Wednesday, January 31, 2018

Entry #9 to AHPC VIII: Breitenfeld, 1631 - The Protestant Center, in 2mm

A couple of years ago Sarah and I were visiting Sidney and his lovely family at Roundwood Towers, and one night, over a few glasses of plonk (okay quite a few glasses) we were discussing his new project at the time, the 1632 Battle of Lutzen. Sidney had most of the figures and terrain pretty much sorted (and little gems they are) and was in the process of getting into the grist of the rules. (I highly recommend you visit Sid's blog, Roundwood's World, where he charts his thoughts and progress on this fascinating project.) 

Sidney described to me what he was wanting to convey in the rules: that they were to be a simple set of instructions which could provide a fun game, rich in 17th century character, and easily played during the course of an evening. Being a bit of a rules junky, I began to proffer a stream of unsolicited advice to poor Sid, to the extent that, by the end of our visit (happily marked by several more empty bottles of plonk), we had hammered-out the core mechanics of a set of rules which we've titled 'Swinefeather' (as a nod to the soldiers' term for the fork-tipped musket rests they used during this period).  


This past autumn we were back for another visit, and Sid and I took the opportunity to give the rules another run-through, making more adjustments and knocking off a few rough edges. It was at this time that I thought that it might be helpful if created a couple of 2mm forces so we could better playtest the rules at a distance, bouncing ideas back and forth. 

With this in mind, I decided that I wanted to do something similar to Sidney's approach, that is to pick a specific battle to which to build a couple of forces around. With Lutzen well and truly covered by Mssr. Roundwood, I decided to jump in with both feet, and set my sights upon the 1631 battle of Breitenfeld. Yes, nothing like picking one of the biggest battles of the Thirty Years War to break one's duck! Nonetheless, I thought that the upcoming Painting Challenge would provide perfect impetus to get this project off the ground and moving forward, so off I went.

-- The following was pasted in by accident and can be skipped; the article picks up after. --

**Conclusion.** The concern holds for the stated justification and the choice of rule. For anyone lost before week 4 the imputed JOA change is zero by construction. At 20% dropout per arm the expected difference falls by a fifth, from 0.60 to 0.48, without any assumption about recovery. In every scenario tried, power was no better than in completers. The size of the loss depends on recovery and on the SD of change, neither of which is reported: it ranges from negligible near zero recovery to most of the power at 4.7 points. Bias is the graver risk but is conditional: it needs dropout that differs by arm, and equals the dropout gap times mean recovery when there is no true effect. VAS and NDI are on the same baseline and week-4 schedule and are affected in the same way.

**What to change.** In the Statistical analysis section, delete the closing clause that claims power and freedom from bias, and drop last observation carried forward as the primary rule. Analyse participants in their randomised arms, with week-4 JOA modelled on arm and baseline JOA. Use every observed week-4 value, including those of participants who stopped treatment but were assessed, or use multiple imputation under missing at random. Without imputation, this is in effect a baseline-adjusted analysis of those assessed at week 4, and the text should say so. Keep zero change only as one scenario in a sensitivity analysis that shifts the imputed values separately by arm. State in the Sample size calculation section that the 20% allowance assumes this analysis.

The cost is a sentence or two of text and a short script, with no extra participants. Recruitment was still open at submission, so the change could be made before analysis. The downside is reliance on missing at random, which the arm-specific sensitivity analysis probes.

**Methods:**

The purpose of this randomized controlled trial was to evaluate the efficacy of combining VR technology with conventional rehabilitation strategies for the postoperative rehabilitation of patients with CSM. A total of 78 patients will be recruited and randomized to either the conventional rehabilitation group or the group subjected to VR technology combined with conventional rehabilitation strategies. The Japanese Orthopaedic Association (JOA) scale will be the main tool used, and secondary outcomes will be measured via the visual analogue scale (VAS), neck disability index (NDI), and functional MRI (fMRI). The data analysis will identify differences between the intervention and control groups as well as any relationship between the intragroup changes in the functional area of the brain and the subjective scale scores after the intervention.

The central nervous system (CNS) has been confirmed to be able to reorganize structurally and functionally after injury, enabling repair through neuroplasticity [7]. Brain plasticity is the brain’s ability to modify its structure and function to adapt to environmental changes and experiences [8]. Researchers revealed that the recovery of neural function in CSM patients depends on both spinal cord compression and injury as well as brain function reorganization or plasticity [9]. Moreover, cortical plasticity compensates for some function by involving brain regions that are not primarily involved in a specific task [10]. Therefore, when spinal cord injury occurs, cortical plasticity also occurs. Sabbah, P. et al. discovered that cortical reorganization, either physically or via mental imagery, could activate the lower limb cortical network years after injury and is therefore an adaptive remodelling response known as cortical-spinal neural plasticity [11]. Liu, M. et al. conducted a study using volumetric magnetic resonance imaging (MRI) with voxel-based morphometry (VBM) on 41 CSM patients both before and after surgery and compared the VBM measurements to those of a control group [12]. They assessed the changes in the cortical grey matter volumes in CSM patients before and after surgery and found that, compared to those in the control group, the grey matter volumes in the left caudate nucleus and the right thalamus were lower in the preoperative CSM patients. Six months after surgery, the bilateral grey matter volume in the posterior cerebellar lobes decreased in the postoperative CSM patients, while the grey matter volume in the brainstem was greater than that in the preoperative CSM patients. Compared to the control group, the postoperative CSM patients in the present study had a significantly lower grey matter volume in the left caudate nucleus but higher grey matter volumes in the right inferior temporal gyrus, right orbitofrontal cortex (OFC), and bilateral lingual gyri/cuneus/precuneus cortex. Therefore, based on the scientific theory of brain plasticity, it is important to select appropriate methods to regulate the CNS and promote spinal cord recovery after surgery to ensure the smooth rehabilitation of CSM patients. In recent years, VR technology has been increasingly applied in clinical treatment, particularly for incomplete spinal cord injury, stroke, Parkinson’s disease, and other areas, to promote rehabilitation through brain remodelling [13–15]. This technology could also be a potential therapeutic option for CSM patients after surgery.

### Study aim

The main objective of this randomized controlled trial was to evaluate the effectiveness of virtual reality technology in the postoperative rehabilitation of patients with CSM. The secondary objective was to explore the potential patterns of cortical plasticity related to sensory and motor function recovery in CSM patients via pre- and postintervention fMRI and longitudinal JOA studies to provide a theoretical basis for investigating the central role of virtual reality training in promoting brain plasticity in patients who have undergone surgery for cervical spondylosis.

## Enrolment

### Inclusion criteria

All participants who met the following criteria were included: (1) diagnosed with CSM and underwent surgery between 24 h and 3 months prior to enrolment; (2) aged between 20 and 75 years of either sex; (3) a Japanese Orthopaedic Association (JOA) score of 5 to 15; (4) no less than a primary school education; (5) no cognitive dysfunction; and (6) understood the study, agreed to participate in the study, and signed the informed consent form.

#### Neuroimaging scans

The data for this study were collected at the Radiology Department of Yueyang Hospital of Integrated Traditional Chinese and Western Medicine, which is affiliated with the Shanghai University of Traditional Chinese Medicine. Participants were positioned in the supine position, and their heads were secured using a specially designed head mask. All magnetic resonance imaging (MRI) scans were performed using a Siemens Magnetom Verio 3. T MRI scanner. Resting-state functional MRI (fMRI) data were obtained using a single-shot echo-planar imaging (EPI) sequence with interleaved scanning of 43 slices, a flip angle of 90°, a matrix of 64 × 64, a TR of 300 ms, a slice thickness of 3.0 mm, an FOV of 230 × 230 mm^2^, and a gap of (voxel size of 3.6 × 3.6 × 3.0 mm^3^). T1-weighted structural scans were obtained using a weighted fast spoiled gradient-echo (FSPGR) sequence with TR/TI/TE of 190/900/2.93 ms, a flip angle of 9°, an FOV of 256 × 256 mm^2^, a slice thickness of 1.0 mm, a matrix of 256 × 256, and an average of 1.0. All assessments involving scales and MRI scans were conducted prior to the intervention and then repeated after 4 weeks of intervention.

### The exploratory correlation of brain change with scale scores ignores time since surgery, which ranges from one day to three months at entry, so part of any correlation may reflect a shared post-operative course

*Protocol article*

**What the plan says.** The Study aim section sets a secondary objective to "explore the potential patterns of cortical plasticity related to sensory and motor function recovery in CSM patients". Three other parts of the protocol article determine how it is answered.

So here, after that very long introduction and no further ado, are my first efforts in this new project. What I'm showing here today is the 2mm order-of-battle for the Protestant center at Breitenfeld, which was perhaps around half of the entire force commanded by Gustavus Adolphus on that dusty day in September, 1631.

Gustavus' center was commanded by General Maximilian Teuffel, with his second in command being John Hepburne (an officer of Scottish mercenaries, a fairly common fixture in Swedish service at that time). Hepburne took command of the center after Teuffel was killed earlier in the day, so I've included his command stand to reflect that occurrence. 

The Swedish right and left wings were led by Johann Baner and Gustav Horn respectively, and on the extreme left flank Gustavus was joined by the ill-stared Saxons under Johann Georg, Elector of Saxony (more on those lads and their associated commands in a future post).